Introducing SQL Server Data Tools

  • 7/15/2012
In this chapter from Programming Microsoft SQL Server 2012, you’ll learn how to use SSDT inside Visual Studio to significantly enhance your productivity as a SQL Server developer. It begins with an overview of key SSDT concepts and features, and then goes through demonstrations of various connected and disconnected scenarios.
  • —Leonard Lobel

With the release of SQL Server 2012, Microsoft delivers a powerful, new integrated development environment (IDE) for designing, testing, and deploying SQL Server databases—locally, offline, or in the cloud—all from right inside Microsoft Visual Studio (both the 2010 version and the upcoming Visual Studio 11, currently in beta at the time of this writing). This IDE is called SQL Server Data Tools (SSDT), and it represents a major step forward from previously available tooling—notably, SQL Server Management Studio (SSMS) and Visual Studio Database Professional edition (DbPro).

SSDT is not intended to be a replacement for SSMS, but instead can be viewed much more as a greatly evolved implementation of DbPro. Indeed, SSMS is alive and well in SQL Server 2012, and it continues to serve as the primary management tool for database administrators who need to configure and maintain healthy SQL Server installations. And although DbPro was a good first step towards offline database development, its relatively limited design-time experience has precluded its widespread adoption. So for years, programmers have been primarily using SSMS to conduct development tasks (and before SQL Server 2005, they typically used two database administrator [DBA] tools—SQL Enterprise Manager and Query Analyzer). It’s always been necessary for programmers to use management-oriented tools (such as SSMS) rather than developer-focused tools (such as Visual Studio) as a primary database development environment when building database applications—until now.

The release of SSDT provides a single environment hosted in Visual Studio, with database tooling that specifically targets the development process. Thus, you can now design and build your databases without constantly toggling between Visual Studio and other tools. In this chapter, you’ll learn how to use SSDT inside Visual Studio to significantly enhance your productivity as a SQL Server developer. We begin with an overview of key SSDT concepts and features, and then walk you through demonstrations of various connected and disconnected scenarios.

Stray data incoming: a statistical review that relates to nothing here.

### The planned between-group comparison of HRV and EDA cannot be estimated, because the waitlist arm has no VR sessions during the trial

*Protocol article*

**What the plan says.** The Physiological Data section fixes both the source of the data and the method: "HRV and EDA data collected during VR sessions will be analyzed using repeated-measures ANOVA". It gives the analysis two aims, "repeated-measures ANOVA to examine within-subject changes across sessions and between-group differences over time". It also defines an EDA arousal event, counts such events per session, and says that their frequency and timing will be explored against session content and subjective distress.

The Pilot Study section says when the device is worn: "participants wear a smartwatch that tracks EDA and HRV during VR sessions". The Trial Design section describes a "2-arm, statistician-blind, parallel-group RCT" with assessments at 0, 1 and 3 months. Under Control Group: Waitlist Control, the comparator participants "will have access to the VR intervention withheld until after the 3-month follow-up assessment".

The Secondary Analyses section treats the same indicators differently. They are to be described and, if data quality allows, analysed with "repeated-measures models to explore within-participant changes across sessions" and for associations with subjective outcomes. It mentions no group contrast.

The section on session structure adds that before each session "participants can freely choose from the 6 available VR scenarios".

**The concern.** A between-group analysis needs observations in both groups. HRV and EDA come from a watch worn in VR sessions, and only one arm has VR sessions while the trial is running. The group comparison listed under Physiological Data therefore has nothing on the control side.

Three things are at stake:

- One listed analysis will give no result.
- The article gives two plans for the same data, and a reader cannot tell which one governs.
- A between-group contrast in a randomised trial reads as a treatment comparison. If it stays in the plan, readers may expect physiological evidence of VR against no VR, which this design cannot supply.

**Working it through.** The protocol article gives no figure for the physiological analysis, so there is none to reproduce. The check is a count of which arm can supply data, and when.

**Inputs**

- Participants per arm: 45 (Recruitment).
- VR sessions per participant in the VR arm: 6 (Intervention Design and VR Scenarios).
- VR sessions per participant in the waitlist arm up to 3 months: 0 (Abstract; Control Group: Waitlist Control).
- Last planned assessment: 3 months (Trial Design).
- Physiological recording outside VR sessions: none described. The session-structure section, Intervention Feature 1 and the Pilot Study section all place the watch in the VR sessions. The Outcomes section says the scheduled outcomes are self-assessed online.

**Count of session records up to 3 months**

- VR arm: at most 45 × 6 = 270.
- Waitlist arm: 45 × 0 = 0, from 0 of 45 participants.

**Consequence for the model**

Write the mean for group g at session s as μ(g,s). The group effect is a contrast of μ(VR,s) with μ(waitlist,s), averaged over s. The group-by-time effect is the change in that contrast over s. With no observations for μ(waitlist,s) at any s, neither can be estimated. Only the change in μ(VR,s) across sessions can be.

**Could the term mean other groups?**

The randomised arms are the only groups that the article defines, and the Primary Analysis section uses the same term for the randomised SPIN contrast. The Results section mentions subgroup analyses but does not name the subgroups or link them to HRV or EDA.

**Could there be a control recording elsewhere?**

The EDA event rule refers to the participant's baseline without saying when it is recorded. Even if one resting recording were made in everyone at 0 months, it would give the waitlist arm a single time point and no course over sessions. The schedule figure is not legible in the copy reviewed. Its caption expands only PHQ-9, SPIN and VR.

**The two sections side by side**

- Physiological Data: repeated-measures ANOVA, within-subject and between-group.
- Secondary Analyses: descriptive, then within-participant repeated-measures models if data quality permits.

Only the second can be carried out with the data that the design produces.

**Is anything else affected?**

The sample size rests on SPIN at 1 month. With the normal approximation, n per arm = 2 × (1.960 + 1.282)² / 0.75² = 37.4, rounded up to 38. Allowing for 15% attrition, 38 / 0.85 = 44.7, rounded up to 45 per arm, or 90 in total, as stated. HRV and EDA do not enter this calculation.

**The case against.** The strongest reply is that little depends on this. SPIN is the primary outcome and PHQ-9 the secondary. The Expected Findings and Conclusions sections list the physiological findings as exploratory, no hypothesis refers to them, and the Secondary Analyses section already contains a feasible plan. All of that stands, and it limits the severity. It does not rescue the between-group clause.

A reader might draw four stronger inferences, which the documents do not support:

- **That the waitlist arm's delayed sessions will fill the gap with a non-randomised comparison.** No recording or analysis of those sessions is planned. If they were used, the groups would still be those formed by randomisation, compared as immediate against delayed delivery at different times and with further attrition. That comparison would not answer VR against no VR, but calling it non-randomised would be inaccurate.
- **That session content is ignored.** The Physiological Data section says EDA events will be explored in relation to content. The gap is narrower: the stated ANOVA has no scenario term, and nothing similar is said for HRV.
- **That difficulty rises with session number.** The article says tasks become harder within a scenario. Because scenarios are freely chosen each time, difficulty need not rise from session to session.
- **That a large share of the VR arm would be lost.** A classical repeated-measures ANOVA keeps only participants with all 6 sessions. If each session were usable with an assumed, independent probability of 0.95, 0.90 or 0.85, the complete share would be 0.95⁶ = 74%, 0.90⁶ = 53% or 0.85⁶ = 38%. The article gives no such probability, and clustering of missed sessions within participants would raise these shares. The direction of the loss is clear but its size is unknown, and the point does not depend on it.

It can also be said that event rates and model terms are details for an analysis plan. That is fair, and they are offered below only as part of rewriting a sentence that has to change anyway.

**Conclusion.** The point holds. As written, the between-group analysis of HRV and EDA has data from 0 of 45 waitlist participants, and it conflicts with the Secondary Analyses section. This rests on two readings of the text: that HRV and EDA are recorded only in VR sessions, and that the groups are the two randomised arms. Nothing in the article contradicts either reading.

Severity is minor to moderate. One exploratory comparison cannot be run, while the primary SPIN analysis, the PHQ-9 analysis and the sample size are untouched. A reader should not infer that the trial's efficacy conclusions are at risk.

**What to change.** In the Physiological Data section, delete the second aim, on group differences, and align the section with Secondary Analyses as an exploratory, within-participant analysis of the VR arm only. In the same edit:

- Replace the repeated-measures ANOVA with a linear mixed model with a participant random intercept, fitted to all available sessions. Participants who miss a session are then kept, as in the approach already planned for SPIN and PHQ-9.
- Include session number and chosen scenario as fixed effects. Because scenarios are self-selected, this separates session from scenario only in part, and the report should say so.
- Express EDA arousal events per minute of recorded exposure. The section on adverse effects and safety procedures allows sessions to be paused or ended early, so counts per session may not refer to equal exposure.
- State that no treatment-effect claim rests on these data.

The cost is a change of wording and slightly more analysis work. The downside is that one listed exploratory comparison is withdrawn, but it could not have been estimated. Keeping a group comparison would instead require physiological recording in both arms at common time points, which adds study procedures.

Introducing SSDT

Database Tooling Designed for Developers

The inconvenient truth is: database development is hard. Getting everything done correctly is a huge challenge—proper schema and relational design, the intricacies of Transact-SQL (T-SQL) as a language, performance tuning, and more, are all difficult tasks in and of themselves. However, with respect to the development process—the way in which you create and change a database—there are some particular scenarios that the right tooling can improve greatly. SSDT delivers that tooling.

Here are some of the challenges that developers face when designing databases.

  • Dependencies By its very nature, the database is full of dependencies between different kinds of schema objects. This complicates development, as even the simplest changes can very quickly become very complex when dependencies are involved.

  • Late Error Detection You can spend a lot of time building complex scripts, only to find out that there are problems when you try to deploy them to the database. Or, your script may deploy without errors, but you have an issue somewhere that doesn’t manifest itself until the user encounters a run-time error.